[¶22] The strongest evidence produced at trial that Ontiveros-Loya had possessed a deadly weapon was the photographs of him holding a gun. The only other such evidence was S.R.'s testimony that she saw a gun in Ontiveros-Loya's waistband and the magazine found in the motel room. Despite an " extensive" search of the motel room and the surrounding area, police never found a gun. In addition, another person had rented the motel room, and the jury could have believed that the magazine belonged to that individual. S.R. testified that the incident took place late at night in an area that was not well-lit. She also had difficulty remembering the sequence of events, stating she could not remember at what point Ontiveros-Loya told her he would shoot her if she did not come back to his room with him. S.R. also testified that the incident happened " really fast" and that Ontiveros-Loya never pulled out the gun, showed it to her, pointed it at her, or " made any indication . . . of using the gun or having the gun." We cannot eliminate the possibility that the error contributed to the guilty verdict or conclude the other evidence was so overwhelming that

Page 948

any reasonable jury was bound to reach one conclusion. Id. ¶ ¶ 39, 41. Thus, the error was not harmless.

[¶23] Although the trial court did not rely on Ontiveros-Loya's purported consent to search the motel room in denying his motion to suppress the evidence found on the cell phone, the state raised the consent question in its response to the motion to suppress, and both parties addressed consent at the suppression hearing.[6] Specifically, the state argued that Ontiveros-Loya gave the detectives his consent to search the motel room, and that consent also allowed them to search the cell phone, which was located in the room. Ontiveros-Loya responded that " the idea that his consent to search a hotel room means that he also consented to search everything that was on a phone that happened to be in the hotel room . . . goes way too far."

[¶24] Consent is another " long recognized exception to the warrant requirement." State v. Guillen, 223 Ariz. 314, ¶ 11, 223 P.3d 658, 661 (2010). It was the state's burden to show Ontiveros-Loya consented to the search of the motel room, State v. Lucero, 143 Ariz. 108, 110, 692 P.2d 287, 289 (1984), and that the search was conducted within the scope of consent, State v. Ahumada, 225 Ariz. 544, ¶ 14, 241 P.3d 908, 912 (App. 2010). The scope of consent " is a question of fact to be determined from the totality of the circumstances," State v. Swanson, 172 Ariz. 579, 583, 838 P.2d 1340, 1344 (App. 1992), based on an objective standard of what a reasonable person would understand from the exchange between the officer and the suspect, Florida v. Jimeno, 500 U.S. 248, 251, 111 S.Ct. 1801, 114 L.Ed.2d 297 (1991). " [T]he scope of a consensual search is defined by the scope of the consent given," State v. Flores, 195 Ariz. 199, ¶ 26, 986 P.2d 232, 238 (App. 1999), and " is limited by the items about which the officer inquired as a predicate to the search." Swanson, 172 Ariz. at 583, 838 P.2d at 1344.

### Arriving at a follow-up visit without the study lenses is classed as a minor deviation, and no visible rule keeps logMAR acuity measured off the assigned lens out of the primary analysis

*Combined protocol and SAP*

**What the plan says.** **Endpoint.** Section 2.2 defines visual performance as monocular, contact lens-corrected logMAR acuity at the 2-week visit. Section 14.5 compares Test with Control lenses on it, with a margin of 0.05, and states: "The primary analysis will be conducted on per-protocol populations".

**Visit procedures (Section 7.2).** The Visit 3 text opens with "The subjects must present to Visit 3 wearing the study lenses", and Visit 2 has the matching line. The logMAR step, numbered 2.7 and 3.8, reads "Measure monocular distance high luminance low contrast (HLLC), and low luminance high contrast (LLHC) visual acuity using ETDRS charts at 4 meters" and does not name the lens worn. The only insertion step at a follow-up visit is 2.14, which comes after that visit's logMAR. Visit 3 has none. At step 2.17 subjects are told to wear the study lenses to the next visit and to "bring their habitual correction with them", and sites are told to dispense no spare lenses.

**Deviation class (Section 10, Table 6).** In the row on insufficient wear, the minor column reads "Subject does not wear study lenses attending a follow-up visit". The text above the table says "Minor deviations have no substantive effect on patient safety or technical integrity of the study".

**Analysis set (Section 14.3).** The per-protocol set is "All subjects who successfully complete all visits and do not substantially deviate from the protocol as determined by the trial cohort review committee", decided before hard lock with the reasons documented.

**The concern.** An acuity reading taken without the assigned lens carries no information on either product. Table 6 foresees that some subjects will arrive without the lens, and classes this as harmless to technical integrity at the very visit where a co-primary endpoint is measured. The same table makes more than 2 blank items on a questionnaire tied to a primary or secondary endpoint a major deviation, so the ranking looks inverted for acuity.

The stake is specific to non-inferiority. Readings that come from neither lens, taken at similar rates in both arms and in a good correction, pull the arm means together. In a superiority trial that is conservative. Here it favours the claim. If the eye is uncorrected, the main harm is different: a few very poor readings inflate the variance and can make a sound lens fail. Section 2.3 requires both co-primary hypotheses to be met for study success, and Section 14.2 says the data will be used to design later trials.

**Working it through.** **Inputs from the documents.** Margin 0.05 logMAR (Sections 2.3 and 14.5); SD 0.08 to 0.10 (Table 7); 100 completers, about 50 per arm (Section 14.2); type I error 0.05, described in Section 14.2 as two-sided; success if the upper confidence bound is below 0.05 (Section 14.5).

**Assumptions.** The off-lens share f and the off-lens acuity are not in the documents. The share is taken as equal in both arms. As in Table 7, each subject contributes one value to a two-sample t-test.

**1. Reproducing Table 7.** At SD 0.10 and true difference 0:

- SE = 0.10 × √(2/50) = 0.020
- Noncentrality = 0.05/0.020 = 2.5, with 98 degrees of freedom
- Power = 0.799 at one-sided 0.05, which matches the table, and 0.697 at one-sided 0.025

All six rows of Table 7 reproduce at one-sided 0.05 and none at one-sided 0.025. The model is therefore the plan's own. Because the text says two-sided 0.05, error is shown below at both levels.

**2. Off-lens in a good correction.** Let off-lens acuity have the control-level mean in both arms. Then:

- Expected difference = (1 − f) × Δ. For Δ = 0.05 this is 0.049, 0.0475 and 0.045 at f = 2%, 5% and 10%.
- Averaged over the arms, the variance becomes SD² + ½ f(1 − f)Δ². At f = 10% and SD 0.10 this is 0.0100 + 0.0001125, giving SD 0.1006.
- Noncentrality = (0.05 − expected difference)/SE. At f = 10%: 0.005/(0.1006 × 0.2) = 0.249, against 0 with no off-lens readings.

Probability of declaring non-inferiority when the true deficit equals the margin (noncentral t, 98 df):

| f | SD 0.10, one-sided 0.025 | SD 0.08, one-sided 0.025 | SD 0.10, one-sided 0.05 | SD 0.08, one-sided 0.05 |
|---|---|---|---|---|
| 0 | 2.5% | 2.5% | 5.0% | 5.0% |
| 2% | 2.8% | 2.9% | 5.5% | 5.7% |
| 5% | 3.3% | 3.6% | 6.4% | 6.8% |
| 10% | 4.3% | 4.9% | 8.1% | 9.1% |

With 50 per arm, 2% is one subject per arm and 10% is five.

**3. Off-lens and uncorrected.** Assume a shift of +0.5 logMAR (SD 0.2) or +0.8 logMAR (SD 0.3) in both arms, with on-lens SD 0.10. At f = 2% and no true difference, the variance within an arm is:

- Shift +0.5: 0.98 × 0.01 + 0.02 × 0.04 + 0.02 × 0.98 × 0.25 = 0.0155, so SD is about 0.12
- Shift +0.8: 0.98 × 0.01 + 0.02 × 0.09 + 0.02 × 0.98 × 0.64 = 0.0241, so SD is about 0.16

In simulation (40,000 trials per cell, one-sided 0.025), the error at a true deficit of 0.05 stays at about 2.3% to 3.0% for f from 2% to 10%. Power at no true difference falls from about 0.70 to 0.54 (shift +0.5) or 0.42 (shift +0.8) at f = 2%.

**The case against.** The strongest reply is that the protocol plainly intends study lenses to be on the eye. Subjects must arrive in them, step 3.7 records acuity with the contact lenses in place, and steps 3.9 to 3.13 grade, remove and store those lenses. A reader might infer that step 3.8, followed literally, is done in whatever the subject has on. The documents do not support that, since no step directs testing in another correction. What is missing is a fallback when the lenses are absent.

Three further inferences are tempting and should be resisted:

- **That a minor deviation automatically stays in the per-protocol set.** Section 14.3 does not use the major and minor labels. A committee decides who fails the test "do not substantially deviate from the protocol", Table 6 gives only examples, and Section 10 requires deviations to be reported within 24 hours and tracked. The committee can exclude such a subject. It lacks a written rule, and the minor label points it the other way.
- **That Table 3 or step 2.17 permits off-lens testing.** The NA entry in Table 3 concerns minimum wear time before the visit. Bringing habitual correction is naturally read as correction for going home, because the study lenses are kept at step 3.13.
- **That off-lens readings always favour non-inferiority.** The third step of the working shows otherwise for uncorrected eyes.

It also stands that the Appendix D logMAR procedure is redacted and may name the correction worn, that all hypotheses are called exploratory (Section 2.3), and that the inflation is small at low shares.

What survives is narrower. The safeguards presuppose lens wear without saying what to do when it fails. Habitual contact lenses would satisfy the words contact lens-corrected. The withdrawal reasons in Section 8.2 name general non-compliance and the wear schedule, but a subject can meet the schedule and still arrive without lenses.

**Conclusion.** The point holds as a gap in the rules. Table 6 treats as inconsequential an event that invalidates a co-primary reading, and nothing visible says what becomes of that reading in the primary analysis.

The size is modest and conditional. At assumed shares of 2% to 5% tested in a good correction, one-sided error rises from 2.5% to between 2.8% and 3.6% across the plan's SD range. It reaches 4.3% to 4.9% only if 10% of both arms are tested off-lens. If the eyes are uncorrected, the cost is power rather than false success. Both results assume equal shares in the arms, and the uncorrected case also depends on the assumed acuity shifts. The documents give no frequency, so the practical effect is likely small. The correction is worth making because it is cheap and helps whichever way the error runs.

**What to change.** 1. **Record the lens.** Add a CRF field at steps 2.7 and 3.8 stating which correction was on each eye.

[¶25] The testimony at the suppression hearing did not establish which items the detectives inquired about as a predicate to the search. In addition, there was no evidence that Ontiveros-Loya's consent to search the motel room extended to a search of the contents of his cell phone. The consent form he signed was not admitted into evidence at the suppression hearing. Because the parties raised this issue below, but the trial court did not rule on it and the record is insufficient for us to rule on the issue as a matter of law, we remand this matter to the court for the limited purpose of considering the issue of consent to search the cell phone. " Taking into consideration 'the goals of timely administering justice and searching for the truth,' we believe a remand for limited proceedings most efficiently resolves the issues at hand and preserves [Ontiveros-Loya's] right to seek relief from the court's ruling on remand." State v. Peterson, 228 Ariz. 405, ¶ 19, 267 P.3d 1197, 1203 (App. 2011) (citation omitted).

Disposition

[¶26] For the foregoing reasons, the trial court's ruling denying Ontiveros-Loya's motion to suppress is vacated, the matter is remanded for the limited purpose of allowing the court to rule on the issue of consent to search the cell phone, and the remainder of the appeal is stayed.[7] If the trial court rules Ontiveros-Loya consented to the search of the cell phone, it will cause a certified copy of its minute entry to be transmitted to the clerk of this court. If no objection to that

Page 949

ruling is presented to this court within fifteen days of the ruling, the stay will be lifted, and we will consider the remaining issues on appeal. If the court finds Ontiveros-Loya did not consent to the search of the cell phone, it is directed to enter an order granting Ontiveros-Loya a new trial at which the evidence obtained from the phone will be suppressed and the stayed portion of this appeal will be dismissed as moot.